"We're using them as a guide for what Oregon's next two years look like," he added.
There are distinctions between states, though. For example, Oregon's tax rate on marijuana is significantly lower than Washington's. Our neighbors to the north have a 37 percent excise tax on recreational marijuana, according to the Washington Department of Revenue.
If the legal marijuana industry keeps growing, some hope that peripheral companies could spring up to support companies that grow pot or produce pot products, in the way that craft brewing made Oregon a hotspot for brewing equipment and other products tangential to beer as the microbrew craze spread in other parts of the country, Lehner said.
Meanwhile, the state's employment department is still trying to get a better sense of just how many people work in legal cannabis businesses, whether that's tending to plants or making extracts.
Brian Rooney, a regional economist with the Oregon Employment Department, says that in order to estimate cannabis employment, one can start with a broad range.
For the lower bound of the range, employment economists can use information that businesses are required to report, per unemployment insurance law, to the government.
Using that data and industry classification recommendations from the U.S. Department of Labor, economists believe that in Oregon the lower bound for legal marijuana employment is about 3,500 people, as of late May.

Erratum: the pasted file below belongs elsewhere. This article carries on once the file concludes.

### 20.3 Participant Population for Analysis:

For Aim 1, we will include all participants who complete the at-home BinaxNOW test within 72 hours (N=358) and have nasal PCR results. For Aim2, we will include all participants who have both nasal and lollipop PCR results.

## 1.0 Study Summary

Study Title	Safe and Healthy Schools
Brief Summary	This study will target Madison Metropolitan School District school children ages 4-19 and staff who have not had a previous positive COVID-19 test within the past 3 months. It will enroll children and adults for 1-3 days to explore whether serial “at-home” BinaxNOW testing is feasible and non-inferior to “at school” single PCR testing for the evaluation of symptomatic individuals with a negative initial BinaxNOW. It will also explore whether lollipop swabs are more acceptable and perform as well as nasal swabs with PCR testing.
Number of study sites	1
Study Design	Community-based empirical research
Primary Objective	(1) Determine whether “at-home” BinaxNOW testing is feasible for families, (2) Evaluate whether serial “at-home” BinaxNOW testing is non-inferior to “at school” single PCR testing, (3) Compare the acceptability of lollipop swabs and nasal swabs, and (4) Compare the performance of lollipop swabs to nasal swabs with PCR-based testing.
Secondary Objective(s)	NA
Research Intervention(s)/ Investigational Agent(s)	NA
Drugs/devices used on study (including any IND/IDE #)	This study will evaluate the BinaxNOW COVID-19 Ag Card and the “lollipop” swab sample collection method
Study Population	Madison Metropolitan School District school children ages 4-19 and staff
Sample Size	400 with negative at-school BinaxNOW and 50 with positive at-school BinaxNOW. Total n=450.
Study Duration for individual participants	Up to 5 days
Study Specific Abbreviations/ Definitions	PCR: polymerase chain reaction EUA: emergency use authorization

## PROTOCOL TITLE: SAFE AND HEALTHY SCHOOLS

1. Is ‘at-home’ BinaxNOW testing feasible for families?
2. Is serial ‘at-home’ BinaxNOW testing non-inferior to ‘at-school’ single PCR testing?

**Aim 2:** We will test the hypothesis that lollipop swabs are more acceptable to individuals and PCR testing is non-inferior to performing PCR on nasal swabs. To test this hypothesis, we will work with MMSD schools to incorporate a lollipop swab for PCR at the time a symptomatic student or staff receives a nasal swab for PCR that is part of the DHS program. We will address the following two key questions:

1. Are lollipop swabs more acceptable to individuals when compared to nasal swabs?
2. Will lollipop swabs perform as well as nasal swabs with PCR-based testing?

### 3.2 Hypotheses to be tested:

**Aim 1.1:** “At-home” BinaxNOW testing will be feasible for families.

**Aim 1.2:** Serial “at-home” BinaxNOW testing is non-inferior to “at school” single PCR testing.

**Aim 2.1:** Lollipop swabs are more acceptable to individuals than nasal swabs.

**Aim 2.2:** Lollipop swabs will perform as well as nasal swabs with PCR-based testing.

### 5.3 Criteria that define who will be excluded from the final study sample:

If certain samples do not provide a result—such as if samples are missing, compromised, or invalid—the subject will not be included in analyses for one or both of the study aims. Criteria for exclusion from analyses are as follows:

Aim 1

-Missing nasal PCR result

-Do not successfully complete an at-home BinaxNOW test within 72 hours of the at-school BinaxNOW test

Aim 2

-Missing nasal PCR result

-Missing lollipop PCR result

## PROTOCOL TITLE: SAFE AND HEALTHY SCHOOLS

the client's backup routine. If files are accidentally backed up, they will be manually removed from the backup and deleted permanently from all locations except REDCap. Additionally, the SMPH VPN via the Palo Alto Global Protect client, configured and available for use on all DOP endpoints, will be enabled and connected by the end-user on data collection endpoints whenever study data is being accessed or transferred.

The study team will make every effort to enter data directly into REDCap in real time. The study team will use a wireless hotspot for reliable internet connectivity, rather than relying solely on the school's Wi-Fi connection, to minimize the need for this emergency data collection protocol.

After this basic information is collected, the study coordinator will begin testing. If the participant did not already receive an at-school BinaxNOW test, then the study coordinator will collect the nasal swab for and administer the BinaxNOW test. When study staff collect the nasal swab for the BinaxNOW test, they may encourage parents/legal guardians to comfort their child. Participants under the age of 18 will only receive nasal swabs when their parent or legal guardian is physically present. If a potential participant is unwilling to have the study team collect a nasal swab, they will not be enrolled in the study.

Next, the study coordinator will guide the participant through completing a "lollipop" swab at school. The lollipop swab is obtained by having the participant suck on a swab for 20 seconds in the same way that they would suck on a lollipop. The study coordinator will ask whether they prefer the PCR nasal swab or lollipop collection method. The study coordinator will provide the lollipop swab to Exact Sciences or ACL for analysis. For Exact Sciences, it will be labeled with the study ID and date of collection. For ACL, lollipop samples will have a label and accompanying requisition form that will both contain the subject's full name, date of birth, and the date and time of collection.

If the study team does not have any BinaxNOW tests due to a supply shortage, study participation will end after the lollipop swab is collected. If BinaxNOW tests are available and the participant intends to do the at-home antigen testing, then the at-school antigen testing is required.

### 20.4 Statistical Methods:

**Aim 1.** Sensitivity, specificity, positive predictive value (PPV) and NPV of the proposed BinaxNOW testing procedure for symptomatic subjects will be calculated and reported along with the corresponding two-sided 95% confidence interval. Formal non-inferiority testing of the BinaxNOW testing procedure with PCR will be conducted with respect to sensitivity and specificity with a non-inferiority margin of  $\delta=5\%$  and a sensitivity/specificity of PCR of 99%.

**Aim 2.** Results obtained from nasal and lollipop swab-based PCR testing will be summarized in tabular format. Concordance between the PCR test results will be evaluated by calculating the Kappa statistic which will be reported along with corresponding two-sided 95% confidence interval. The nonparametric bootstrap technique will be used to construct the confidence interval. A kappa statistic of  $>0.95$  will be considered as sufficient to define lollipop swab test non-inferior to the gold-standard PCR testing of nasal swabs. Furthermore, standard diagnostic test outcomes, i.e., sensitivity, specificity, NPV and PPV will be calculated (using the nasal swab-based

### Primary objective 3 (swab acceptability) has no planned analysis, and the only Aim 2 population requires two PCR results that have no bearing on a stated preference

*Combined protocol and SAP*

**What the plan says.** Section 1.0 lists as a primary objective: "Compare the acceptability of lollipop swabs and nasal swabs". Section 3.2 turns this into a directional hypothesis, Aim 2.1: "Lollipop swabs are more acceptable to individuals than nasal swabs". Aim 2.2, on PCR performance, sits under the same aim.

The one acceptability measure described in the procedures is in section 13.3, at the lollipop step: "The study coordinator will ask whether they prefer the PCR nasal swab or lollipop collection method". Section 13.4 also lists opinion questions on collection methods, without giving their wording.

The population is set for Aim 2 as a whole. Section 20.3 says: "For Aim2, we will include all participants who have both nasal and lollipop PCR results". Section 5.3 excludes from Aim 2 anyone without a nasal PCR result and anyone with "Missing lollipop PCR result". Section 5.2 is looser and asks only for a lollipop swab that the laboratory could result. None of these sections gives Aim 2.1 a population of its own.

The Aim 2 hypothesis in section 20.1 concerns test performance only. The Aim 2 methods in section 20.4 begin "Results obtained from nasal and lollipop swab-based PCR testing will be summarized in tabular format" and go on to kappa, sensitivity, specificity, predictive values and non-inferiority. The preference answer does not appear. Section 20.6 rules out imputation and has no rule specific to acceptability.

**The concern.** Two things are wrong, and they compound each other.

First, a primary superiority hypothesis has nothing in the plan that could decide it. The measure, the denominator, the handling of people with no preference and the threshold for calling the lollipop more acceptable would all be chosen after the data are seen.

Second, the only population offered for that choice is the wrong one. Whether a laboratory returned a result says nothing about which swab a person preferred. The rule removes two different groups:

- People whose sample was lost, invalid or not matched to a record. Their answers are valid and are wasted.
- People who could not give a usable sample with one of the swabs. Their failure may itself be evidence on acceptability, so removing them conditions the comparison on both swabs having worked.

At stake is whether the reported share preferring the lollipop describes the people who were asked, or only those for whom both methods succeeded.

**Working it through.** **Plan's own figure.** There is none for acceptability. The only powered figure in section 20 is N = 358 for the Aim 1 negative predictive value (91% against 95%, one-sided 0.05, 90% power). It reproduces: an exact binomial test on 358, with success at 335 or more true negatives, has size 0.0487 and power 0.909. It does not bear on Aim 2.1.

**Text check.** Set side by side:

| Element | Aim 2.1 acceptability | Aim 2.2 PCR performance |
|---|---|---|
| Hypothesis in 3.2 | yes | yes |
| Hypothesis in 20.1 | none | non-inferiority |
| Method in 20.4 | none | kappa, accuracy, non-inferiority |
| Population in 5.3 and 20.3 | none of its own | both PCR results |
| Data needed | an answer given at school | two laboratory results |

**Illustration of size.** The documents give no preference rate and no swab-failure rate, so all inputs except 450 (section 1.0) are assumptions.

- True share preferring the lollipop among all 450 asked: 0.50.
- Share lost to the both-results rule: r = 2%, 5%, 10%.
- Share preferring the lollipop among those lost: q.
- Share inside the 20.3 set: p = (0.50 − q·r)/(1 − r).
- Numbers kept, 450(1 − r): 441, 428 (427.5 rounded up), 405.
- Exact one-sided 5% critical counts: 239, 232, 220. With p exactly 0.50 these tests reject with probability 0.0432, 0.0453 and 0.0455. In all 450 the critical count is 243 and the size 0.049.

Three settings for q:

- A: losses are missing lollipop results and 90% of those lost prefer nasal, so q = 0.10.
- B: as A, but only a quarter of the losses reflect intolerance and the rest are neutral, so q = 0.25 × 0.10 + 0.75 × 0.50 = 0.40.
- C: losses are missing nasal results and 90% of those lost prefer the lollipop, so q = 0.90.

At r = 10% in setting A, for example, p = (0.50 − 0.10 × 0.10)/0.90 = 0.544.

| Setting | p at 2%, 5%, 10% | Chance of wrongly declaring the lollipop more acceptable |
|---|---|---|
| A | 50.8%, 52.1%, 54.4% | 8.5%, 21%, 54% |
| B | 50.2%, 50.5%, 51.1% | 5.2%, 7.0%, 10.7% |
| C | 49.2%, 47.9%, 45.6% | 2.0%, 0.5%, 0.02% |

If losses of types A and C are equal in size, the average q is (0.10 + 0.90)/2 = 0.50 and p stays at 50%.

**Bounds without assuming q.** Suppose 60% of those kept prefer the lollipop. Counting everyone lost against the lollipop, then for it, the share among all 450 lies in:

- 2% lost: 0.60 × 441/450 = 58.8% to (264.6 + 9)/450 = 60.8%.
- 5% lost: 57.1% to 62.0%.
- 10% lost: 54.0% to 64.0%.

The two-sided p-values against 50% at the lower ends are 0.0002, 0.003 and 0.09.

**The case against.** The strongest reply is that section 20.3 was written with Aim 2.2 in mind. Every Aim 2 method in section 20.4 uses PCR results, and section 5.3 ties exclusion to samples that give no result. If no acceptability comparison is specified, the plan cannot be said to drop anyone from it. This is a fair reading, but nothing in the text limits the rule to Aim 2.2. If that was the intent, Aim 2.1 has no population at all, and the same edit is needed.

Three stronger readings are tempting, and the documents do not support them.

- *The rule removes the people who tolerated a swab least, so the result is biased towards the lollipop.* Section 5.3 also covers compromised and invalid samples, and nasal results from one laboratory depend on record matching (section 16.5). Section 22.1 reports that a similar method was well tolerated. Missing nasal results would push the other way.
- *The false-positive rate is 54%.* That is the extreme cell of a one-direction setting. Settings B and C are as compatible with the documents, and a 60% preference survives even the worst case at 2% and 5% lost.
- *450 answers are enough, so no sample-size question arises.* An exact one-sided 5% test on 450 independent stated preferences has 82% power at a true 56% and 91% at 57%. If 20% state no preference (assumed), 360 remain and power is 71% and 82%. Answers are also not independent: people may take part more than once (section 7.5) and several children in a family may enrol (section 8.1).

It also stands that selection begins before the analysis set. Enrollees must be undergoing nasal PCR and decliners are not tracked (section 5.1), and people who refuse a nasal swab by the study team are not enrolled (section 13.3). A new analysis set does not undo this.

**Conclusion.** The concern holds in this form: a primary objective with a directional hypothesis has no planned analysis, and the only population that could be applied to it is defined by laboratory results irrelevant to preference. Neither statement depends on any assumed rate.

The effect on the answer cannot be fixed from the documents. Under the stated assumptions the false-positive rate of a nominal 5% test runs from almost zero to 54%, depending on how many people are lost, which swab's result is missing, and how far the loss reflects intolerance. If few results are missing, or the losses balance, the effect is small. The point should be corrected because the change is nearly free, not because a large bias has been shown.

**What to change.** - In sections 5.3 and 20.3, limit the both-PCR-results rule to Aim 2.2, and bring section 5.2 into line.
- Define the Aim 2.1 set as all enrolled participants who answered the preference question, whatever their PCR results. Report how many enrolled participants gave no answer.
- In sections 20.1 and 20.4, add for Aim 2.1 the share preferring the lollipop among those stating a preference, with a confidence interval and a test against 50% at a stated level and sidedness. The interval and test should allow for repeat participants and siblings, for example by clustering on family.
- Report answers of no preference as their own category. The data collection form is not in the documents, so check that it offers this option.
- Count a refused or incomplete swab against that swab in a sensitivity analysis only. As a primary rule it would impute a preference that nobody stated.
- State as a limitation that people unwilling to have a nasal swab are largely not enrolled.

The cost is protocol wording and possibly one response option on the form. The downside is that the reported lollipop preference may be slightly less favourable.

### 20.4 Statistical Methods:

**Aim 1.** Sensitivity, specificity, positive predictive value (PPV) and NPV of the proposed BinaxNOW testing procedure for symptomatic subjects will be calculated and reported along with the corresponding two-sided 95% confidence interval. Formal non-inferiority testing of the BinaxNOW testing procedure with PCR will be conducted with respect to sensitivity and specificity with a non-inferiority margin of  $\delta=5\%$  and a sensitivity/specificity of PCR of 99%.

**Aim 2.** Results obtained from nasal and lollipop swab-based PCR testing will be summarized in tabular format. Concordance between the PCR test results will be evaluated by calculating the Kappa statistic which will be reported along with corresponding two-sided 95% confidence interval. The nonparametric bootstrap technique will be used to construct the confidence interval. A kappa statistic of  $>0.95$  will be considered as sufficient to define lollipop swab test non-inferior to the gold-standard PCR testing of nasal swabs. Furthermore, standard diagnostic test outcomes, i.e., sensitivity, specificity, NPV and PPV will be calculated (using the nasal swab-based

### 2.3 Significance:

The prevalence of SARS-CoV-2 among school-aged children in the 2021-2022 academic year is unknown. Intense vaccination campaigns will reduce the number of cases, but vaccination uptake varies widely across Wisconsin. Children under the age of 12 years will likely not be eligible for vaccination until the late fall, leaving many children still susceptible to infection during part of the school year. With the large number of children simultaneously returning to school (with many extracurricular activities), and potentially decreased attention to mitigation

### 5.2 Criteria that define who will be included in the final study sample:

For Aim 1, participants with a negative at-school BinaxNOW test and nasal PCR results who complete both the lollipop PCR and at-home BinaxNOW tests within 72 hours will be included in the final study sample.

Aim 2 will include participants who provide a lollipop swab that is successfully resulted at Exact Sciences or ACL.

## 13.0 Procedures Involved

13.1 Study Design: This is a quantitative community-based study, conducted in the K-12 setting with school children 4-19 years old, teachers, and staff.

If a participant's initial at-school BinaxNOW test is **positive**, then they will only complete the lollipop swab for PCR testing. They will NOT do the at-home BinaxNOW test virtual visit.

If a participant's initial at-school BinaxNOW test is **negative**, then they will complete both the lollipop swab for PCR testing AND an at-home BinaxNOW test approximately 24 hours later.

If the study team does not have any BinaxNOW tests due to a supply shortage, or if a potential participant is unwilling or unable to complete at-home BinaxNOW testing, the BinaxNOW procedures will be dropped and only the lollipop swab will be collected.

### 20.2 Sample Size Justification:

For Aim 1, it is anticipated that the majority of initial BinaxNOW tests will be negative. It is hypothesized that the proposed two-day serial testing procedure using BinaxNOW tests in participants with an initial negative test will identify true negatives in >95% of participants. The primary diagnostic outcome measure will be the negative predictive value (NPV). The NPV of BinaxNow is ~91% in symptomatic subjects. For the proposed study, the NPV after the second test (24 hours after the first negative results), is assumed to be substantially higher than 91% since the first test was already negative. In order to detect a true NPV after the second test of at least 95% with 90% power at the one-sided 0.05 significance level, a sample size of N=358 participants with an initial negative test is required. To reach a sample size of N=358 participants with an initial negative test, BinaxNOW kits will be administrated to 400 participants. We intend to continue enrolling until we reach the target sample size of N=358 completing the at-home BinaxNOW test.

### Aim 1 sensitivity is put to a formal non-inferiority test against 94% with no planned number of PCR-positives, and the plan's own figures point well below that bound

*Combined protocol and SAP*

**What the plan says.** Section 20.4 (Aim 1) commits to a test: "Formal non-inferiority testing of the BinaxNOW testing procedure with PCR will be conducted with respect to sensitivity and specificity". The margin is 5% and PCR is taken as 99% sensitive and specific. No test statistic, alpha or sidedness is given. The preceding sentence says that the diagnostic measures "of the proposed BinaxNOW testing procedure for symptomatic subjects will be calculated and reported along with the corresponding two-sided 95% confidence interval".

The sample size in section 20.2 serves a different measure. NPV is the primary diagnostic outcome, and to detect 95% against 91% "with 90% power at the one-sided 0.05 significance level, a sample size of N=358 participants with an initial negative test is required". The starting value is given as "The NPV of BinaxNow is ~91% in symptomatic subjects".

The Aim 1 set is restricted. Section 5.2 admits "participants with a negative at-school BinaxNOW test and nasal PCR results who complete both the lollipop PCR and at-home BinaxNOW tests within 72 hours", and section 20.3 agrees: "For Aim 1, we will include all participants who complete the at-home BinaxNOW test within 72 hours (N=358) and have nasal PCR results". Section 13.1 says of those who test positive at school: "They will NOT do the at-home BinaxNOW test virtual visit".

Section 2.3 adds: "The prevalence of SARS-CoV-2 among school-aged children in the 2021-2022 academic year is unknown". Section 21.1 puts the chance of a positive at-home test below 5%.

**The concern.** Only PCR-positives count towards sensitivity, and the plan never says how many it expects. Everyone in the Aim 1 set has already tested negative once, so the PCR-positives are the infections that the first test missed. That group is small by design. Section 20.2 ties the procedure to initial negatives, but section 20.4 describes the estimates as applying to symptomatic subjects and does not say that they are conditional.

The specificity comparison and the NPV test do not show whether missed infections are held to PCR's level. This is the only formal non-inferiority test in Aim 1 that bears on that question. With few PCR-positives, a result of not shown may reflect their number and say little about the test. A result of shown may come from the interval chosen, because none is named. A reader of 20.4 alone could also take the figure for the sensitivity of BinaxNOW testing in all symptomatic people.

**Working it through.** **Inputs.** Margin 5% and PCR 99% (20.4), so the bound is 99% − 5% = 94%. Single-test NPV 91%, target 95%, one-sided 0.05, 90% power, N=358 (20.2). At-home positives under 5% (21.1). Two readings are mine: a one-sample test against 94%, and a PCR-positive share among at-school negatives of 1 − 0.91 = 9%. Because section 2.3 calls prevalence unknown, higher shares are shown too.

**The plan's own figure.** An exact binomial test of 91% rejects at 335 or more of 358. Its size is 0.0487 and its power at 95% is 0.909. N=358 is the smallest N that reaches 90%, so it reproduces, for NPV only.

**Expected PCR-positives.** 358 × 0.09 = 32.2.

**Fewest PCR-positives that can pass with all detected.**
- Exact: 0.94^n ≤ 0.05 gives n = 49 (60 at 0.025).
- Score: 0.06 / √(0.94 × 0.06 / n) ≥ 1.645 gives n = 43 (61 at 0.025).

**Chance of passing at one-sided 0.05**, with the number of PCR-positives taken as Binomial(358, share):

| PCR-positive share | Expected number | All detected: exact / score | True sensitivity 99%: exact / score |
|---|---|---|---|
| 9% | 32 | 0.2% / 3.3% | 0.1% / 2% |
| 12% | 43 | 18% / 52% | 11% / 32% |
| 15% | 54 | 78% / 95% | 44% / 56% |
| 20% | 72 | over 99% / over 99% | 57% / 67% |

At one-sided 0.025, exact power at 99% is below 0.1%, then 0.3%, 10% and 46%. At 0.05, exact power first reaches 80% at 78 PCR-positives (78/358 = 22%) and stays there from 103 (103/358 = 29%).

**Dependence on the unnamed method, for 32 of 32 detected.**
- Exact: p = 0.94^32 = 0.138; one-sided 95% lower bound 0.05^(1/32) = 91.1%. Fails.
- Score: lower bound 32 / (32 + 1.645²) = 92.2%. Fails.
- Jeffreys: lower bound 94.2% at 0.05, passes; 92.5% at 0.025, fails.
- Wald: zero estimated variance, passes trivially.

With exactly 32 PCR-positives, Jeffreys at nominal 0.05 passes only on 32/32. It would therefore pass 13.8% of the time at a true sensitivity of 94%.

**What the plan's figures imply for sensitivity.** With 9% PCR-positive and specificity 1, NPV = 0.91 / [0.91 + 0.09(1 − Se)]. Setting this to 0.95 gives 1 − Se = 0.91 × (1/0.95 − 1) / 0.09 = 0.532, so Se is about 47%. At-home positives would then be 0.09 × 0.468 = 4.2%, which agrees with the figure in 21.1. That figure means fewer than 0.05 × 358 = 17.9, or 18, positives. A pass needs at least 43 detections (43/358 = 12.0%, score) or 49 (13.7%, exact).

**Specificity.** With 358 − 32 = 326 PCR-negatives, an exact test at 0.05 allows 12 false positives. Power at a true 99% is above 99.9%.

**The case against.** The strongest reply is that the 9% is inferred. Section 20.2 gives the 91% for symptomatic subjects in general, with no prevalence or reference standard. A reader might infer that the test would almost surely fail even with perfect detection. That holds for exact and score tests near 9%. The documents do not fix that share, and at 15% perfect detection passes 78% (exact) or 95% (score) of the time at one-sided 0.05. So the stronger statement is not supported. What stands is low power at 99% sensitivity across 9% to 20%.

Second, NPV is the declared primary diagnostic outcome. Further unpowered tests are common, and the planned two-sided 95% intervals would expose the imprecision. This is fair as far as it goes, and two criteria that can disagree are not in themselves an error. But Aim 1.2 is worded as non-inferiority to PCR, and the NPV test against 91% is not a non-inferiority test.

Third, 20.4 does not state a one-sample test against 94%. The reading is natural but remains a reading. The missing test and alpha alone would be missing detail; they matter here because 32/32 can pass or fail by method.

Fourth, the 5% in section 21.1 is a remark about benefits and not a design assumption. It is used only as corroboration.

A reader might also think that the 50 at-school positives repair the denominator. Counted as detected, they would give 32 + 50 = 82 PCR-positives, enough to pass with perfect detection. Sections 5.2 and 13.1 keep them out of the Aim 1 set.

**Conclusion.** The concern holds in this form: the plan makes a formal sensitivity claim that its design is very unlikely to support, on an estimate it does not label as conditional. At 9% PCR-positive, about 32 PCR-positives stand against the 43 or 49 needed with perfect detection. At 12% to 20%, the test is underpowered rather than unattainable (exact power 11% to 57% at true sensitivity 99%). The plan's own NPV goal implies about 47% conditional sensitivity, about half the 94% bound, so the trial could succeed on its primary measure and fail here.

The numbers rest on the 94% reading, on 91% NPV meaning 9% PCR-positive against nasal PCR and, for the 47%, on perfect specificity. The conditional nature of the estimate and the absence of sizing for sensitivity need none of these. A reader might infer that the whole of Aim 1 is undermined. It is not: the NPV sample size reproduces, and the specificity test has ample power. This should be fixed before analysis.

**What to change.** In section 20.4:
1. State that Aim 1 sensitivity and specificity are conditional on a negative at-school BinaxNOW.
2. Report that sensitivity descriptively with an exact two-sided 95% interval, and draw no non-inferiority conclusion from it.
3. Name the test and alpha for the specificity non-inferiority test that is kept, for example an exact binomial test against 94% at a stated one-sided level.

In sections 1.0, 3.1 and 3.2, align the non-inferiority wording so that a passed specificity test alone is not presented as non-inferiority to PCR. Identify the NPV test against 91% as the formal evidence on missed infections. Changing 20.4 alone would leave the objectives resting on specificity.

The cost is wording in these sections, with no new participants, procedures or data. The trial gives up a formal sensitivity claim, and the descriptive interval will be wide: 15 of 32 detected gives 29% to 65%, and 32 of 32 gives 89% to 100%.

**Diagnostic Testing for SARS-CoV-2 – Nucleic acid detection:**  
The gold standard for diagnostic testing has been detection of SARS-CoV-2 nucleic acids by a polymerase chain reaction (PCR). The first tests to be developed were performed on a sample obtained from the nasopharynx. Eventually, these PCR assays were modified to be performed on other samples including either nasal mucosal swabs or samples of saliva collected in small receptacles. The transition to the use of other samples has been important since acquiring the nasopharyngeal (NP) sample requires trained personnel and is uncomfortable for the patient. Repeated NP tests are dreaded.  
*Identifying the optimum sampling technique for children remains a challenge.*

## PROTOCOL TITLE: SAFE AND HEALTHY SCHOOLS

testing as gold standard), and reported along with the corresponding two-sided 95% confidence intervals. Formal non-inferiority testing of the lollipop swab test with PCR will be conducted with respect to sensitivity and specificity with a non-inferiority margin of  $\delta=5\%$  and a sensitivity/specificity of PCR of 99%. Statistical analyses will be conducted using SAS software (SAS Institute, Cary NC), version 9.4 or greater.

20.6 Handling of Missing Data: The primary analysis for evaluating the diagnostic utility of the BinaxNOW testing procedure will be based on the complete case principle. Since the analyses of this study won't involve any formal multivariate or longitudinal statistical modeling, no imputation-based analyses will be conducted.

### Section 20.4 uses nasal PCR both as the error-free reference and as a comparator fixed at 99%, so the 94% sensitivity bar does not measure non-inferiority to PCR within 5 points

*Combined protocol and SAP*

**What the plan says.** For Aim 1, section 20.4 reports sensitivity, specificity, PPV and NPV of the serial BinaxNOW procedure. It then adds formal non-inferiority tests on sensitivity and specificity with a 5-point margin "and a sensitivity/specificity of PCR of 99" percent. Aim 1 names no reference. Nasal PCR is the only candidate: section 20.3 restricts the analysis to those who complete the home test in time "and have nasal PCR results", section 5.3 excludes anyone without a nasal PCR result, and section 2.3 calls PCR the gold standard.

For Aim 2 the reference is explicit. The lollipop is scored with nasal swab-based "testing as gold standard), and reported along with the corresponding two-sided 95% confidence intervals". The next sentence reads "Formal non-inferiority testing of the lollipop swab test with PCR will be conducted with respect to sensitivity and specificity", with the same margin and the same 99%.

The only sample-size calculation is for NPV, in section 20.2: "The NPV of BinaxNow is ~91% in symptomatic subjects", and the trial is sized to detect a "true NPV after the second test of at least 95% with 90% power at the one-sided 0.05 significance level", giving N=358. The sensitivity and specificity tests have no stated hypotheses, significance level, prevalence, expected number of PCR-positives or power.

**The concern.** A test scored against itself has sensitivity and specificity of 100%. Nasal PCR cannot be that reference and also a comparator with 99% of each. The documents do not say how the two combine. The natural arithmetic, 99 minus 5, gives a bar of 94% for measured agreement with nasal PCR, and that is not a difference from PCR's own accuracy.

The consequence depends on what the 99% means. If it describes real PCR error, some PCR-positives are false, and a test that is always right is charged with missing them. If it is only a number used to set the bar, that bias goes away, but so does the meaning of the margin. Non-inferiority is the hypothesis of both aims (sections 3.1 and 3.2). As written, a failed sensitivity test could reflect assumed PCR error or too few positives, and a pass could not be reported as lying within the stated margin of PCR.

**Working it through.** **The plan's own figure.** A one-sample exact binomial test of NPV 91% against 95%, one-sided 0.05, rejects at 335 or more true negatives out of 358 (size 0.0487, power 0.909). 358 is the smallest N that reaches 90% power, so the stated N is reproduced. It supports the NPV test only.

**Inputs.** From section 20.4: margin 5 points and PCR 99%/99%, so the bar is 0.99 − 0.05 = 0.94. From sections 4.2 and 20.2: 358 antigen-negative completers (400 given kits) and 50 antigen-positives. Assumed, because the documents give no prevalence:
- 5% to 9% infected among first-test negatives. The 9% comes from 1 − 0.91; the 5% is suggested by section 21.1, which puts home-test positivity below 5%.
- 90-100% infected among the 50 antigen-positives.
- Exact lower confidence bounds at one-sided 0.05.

On the higher bound of the range, the employment department uses the number of people with active permits from the Oregon Liquor Control Commission to work with marijuana, which as of late May numbered about 12,000. It's likely that not everyone who currently has a permit is working in the industry.
The employment department has also created its own database of Oregon companies that are known to be marijuana-related.
Since Oregon's economy is about 60 percent the size of Washington's, which recently estimated that about 11,000 people are employed in that state's legal cannabis economy, about 7,000 to 8,000 people might be a reasonable but rough estimate of how many people work in the legal industry in Oregon, Rooney says.
The average wage in the legal cannabis industry in late 2016 was about $25,340, according to the employment department.